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Kawhi Leonard and the New Championship Blueprint

The Finals MVP used to only go to LeBron and the player who guarded him. Now the best player on a title team is the one who plays LeBron’s role.

There was never a question about who the NBA Finals MVP would be if the Raptors won. Trading for Kawhi Leonard changed everything for a franchise that ended the past few seasons as roadkill because of LeBron James. But Kawhi didn’t alter Toronto’s fate simply because he’s a top-five player. The Raptors are NBA champions because he is the type of top-five player that has become key to winning a title: a supersized combo forward.

Look at the past eight Finals MVPs:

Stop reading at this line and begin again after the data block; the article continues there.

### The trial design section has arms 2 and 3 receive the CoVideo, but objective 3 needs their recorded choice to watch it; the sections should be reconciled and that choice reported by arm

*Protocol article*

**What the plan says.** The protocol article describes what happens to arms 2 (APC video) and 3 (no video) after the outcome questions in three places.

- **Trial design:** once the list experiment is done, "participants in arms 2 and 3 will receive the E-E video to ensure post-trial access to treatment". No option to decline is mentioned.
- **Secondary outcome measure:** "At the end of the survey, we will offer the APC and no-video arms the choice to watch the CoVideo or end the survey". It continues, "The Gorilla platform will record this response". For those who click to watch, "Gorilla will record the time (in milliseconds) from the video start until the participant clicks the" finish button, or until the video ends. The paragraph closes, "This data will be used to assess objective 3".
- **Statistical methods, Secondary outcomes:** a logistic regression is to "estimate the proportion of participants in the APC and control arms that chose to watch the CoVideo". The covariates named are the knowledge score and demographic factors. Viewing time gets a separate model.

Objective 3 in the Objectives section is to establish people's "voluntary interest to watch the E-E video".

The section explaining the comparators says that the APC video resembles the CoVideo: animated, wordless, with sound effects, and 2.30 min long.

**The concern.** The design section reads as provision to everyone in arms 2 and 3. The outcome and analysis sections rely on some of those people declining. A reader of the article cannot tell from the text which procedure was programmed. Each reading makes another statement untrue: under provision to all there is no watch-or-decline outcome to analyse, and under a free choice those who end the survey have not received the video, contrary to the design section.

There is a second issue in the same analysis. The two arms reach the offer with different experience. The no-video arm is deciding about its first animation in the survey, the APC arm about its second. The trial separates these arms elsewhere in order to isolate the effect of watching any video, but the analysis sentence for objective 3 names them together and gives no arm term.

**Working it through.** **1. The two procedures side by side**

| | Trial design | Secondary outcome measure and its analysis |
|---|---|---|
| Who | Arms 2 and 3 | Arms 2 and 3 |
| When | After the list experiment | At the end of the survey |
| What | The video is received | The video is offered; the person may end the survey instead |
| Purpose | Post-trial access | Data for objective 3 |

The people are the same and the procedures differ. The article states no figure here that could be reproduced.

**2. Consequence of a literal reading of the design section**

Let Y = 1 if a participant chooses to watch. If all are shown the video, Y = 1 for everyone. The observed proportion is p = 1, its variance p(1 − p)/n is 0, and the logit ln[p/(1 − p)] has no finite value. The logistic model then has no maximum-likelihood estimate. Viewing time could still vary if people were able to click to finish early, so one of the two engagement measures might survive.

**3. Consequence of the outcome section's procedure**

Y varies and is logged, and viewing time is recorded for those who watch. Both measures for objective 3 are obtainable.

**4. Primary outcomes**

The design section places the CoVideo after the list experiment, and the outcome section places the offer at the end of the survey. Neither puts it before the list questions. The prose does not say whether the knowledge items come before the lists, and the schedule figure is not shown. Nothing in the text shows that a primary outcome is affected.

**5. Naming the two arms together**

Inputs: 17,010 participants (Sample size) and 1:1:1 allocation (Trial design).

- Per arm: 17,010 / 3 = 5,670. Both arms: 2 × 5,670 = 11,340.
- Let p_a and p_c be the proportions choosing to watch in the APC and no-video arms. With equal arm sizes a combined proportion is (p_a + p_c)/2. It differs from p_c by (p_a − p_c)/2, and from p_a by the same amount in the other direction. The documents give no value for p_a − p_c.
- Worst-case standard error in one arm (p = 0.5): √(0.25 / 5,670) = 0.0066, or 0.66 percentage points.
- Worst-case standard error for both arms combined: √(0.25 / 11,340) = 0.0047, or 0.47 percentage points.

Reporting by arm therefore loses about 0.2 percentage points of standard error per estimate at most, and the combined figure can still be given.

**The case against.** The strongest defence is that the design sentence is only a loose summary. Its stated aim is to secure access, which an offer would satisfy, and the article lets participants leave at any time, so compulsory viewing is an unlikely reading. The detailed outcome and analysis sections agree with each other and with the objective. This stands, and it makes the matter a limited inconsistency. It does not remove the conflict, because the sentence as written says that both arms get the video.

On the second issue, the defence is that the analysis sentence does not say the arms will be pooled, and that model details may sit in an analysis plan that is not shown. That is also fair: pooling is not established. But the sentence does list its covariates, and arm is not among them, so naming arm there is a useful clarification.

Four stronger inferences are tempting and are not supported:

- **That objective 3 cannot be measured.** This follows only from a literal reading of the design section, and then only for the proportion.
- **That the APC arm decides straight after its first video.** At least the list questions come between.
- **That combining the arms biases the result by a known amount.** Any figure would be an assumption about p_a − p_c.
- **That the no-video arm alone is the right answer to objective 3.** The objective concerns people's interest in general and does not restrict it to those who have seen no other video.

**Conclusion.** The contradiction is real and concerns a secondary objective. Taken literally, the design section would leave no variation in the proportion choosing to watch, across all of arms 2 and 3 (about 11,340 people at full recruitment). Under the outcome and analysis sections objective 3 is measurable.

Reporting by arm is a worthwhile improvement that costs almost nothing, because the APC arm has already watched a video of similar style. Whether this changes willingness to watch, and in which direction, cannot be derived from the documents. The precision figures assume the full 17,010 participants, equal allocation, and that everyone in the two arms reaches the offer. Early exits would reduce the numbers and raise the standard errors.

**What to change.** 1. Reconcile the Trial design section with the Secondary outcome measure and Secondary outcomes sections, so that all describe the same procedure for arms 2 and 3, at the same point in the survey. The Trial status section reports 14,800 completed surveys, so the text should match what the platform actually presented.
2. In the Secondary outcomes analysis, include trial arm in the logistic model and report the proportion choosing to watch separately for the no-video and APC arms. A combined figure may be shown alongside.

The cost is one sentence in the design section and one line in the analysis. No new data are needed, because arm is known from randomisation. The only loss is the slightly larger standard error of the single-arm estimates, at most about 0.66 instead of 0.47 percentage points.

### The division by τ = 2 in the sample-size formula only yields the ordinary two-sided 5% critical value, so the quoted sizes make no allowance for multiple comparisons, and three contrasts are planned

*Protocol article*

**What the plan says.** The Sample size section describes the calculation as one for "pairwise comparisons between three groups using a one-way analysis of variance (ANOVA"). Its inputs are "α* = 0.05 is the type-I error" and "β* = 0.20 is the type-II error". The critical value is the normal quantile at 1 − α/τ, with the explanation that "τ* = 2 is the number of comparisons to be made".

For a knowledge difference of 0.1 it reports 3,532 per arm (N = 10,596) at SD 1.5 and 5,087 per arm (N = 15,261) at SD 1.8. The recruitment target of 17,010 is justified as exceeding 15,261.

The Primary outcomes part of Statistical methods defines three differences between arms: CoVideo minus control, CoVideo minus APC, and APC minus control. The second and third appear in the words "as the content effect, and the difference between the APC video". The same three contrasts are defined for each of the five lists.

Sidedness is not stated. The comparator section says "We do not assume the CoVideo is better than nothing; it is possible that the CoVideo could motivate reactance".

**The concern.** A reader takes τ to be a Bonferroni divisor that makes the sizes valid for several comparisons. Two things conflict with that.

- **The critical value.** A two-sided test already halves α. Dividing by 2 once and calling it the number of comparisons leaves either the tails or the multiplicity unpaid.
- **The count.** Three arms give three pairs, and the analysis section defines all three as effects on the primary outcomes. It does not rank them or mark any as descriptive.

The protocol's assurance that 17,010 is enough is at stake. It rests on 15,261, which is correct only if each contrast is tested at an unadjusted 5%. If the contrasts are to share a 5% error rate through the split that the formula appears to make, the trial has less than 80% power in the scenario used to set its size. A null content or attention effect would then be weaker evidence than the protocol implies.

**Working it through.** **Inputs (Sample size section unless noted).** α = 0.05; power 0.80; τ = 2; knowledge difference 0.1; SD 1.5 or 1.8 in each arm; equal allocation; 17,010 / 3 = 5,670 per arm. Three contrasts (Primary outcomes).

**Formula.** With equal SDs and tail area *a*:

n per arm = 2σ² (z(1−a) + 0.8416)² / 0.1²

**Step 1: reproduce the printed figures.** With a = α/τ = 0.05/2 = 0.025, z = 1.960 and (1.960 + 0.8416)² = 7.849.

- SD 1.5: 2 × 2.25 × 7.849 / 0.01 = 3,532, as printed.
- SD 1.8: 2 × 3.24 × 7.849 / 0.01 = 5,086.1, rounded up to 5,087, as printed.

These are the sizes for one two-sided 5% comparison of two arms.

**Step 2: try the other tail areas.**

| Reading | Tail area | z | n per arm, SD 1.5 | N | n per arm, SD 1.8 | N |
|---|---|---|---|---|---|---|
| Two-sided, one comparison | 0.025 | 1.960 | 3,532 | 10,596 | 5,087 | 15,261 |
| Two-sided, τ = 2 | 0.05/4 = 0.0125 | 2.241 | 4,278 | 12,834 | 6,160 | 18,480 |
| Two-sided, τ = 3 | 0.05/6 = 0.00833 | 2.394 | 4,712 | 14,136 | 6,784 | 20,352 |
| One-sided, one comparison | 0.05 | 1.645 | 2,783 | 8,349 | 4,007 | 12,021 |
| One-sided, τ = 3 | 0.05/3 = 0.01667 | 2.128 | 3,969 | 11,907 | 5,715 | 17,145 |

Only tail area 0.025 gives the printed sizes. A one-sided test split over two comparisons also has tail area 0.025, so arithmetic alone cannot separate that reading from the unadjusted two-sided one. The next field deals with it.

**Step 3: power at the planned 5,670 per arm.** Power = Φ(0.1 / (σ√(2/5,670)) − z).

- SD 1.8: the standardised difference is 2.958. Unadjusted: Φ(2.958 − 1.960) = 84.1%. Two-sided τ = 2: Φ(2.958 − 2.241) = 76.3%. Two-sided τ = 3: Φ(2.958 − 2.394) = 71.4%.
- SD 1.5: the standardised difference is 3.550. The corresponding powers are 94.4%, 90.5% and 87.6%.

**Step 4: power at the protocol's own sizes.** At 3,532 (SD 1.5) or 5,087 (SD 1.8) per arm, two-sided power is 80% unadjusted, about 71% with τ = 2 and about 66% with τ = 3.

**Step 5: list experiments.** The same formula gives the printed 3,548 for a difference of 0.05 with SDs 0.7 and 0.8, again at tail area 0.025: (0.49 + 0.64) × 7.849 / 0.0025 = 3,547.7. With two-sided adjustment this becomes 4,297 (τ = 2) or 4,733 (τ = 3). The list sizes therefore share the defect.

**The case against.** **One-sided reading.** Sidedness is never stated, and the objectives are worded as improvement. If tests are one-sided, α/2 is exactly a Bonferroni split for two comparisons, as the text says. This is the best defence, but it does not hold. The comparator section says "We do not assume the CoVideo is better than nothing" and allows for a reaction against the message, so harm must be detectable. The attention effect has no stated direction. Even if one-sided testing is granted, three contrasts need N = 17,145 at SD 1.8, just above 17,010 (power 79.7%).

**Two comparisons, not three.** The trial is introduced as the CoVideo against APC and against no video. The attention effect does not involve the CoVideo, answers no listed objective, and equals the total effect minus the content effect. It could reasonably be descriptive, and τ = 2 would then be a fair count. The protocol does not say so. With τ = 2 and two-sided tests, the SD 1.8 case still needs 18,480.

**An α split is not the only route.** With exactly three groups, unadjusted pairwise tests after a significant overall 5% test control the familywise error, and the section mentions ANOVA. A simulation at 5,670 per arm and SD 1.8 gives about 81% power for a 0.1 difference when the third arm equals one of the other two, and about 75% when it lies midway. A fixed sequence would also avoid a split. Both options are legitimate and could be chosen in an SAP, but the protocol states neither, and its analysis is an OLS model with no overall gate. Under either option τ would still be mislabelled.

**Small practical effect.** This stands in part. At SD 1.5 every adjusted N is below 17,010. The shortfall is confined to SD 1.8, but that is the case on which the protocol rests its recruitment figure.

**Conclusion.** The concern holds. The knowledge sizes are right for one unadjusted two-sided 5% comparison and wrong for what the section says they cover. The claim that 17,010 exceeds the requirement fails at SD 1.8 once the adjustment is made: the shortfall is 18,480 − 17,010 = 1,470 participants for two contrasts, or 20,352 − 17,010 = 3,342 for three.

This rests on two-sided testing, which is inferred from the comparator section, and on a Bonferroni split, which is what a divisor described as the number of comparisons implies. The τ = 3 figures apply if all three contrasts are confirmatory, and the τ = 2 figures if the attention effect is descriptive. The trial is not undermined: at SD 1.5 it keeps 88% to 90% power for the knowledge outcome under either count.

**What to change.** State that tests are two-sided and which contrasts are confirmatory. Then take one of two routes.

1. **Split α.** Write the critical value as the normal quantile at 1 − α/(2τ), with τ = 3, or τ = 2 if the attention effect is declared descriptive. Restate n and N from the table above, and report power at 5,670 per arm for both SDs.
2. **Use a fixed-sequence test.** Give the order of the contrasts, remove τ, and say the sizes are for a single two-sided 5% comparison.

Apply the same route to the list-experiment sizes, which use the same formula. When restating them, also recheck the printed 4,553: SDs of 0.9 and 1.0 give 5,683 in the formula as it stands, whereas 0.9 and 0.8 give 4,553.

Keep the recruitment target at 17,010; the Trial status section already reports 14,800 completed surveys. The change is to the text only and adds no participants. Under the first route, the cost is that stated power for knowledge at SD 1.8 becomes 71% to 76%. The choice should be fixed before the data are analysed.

NBA Finals MVPs

Year Player Team
Year Player Team
2012 LeBron James Heat
2013 LeBron James Heat
2014 Kawhi Leonard Spurs
2015 Andre Iguodala Warriors
2016 LeBron James Cavaliers
2017 Kevin Durant Warriors
2018 Kevin Durant Warriors
2019 Kawhi Leonard Raptors

Kawhi (6-foot-7 and 230 pounds) isn’t as big as LeBron (6-foot-8 and 250 pounds), or as long as Durant (7 feet and 240 pounds), but he’s the densest of the three. There are only a handful of players who can guard any of them. Iguodala is one, which is why he is the only player in the 2010s who broke into their exclusive club. The rule of thumb for almost the entire decade was that the Finals MVP went either to LeBron or to the player who guarded him in the series. Now it may go only to the guy who best plays LeBron’s position.